Our nerves, of course, represent our body’s wiring system, carrying pain and other sensations to our brain. The nerves that reach to our feet are the longest nerves in our body. Thus, it makes sense that diabetes typically affects them the most.
It is a well-known fact that diabetes can cause this type of damage. In the worst cases, diabetes patients lose their ability to feel pain when they damage their foot, which is a dangerous situation. Some even end up having their foot amputated. While this is a horrible result, it doesn’t relate to issues with plantar fasciitis, where pain is a key problem.
Jeff Foster addresses pain in his article entitled Foot Pain and Diabetes³. There he discusses “sensory neuropathy” (para. 4), the most common type of neuropathy among diabetics.
In this scenario, “the amount of pain is much greater than the source that is causing the pain” (para. 4). For example, a simple act such as putting on a pair of socks can initiate stinging pain. Burning, tingling, and/or stabbing pain may result from sensory neuropathy.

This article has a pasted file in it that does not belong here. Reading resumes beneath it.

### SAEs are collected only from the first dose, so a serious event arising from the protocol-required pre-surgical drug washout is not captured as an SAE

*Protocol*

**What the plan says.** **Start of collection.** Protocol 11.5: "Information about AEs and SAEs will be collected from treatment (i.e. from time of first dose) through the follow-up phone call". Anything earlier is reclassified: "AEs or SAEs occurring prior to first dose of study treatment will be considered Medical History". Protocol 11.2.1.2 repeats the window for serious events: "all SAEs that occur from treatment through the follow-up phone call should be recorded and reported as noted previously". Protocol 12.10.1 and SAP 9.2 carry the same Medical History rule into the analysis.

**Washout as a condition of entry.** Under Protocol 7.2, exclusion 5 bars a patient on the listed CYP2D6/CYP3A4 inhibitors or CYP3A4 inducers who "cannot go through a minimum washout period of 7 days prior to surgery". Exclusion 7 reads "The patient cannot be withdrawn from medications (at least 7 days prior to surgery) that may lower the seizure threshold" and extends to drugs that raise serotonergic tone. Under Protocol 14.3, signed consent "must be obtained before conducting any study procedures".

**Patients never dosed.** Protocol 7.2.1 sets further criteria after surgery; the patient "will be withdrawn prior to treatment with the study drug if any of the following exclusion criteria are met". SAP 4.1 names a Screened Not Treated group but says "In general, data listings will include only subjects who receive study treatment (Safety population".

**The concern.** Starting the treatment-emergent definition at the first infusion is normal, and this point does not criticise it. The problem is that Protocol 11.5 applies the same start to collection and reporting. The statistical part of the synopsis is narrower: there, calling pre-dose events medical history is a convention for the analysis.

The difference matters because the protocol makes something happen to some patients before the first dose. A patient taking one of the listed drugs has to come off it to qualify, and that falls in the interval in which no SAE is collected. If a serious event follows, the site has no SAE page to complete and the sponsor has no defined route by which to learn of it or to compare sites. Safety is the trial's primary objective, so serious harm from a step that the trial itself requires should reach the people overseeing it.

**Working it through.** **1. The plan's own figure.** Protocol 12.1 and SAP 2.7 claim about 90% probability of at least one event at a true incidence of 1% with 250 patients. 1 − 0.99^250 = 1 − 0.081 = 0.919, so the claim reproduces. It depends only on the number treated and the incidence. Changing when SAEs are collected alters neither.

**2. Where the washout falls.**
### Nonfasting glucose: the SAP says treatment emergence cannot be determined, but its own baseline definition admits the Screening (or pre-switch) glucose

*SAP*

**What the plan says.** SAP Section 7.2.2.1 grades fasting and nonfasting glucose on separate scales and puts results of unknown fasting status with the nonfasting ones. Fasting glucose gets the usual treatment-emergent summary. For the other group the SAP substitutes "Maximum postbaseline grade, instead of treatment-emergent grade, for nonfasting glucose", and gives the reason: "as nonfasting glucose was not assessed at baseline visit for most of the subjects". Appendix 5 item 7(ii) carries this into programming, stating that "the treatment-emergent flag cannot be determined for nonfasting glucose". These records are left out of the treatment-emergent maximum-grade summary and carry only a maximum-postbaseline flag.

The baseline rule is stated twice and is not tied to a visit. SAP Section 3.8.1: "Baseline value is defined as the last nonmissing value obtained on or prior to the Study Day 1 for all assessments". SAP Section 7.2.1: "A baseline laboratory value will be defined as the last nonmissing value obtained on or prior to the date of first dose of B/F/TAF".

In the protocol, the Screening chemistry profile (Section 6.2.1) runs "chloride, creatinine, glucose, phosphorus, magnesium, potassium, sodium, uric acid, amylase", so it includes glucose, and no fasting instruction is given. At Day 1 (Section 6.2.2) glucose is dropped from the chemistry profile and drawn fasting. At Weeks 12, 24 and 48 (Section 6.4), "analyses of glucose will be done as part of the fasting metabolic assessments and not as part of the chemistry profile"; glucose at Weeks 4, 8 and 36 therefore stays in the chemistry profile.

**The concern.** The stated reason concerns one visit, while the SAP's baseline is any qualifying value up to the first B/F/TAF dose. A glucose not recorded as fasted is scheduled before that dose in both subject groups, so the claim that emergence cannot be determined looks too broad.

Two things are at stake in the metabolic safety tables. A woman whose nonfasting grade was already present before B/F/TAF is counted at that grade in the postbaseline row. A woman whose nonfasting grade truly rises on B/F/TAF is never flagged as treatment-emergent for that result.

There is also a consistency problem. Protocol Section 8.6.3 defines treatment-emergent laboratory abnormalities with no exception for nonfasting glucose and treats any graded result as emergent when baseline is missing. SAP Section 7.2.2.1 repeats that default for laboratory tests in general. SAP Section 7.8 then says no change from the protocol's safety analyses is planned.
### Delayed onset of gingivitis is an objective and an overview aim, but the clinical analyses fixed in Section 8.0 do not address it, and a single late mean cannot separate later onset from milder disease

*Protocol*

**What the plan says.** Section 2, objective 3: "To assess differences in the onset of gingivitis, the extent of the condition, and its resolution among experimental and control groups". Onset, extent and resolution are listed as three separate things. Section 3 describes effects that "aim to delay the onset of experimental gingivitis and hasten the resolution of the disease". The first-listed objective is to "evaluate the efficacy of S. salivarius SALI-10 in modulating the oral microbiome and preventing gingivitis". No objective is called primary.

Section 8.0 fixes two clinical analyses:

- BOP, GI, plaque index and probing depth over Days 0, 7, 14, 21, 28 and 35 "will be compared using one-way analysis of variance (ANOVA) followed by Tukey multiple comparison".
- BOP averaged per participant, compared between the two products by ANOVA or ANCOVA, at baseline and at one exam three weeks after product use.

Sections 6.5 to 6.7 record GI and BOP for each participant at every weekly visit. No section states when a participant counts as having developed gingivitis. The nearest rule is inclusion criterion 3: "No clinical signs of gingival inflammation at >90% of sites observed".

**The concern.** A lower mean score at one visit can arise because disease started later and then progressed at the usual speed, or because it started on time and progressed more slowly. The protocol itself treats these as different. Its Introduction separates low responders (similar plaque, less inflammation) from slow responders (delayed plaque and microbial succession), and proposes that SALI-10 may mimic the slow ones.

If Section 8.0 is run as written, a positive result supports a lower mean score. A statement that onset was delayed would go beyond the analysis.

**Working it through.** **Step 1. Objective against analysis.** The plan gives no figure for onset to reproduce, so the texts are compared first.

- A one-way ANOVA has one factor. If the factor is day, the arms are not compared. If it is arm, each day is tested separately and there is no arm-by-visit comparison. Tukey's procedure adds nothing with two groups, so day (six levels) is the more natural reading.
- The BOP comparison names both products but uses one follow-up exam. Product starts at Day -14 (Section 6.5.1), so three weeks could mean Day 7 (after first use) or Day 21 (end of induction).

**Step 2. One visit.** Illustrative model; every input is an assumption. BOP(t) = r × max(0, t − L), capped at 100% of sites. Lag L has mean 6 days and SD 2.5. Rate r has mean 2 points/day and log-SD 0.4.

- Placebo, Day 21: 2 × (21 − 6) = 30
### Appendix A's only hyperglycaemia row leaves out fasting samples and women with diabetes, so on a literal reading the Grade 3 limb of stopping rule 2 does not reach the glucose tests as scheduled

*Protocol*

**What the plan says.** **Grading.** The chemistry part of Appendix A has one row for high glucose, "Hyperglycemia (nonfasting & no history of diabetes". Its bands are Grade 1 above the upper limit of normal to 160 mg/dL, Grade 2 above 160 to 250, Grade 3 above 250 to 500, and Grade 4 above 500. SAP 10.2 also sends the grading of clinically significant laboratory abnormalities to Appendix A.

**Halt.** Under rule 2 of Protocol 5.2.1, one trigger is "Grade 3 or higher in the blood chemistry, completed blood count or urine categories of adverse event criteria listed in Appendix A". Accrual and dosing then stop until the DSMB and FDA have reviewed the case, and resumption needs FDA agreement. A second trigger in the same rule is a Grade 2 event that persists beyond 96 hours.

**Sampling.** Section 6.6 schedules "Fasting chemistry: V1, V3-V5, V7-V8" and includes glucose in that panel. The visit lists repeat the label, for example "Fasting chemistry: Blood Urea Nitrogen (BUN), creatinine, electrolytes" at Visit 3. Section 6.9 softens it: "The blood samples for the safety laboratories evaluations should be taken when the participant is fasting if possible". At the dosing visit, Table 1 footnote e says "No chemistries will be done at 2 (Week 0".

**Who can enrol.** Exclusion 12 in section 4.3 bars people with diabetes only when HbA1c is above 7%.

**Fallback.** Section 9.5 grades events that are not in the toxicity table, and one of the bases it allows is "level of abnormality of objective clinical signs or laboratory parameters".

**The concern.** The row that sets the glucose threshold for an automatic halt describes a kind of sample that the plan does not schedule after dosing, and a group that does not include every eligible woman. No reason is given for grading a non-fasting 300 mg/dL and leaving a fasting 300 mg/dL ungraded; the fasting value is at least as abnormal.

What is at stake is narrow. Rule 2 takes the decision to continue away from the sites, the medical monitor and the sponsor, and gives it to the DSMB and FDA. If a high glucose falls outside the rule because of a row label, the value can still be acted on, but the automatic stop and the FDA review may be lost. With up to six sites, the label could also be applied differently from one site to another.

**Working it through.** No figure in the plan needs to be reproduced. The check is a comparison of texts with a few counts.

Similarities to Plantar Fasciitis Care
To avoid further issues and help protect their feet, diabetics need to watch over them carefully.
Shoe insoles or cushioned supports could be very helpful. Regular use of a foot roller or self-massage may help reduce the pain level. Doctor-recommended prescription drugs may be another source of relief.
Also, similar to those caring for plantar fasciitis, exercising and stretching are great tools to fight neuropathy. It is very important to keep leg and foot muscles flexible and healthy.
Finally, maintaining appropriate weight levels is crucial for avoiding heel pain, especially for individuals with type 2 diabetes. Just as with plantar fasciitis, being overweight increases the risk of developing plantar fasciitis.
Diabetes Foot Pain Research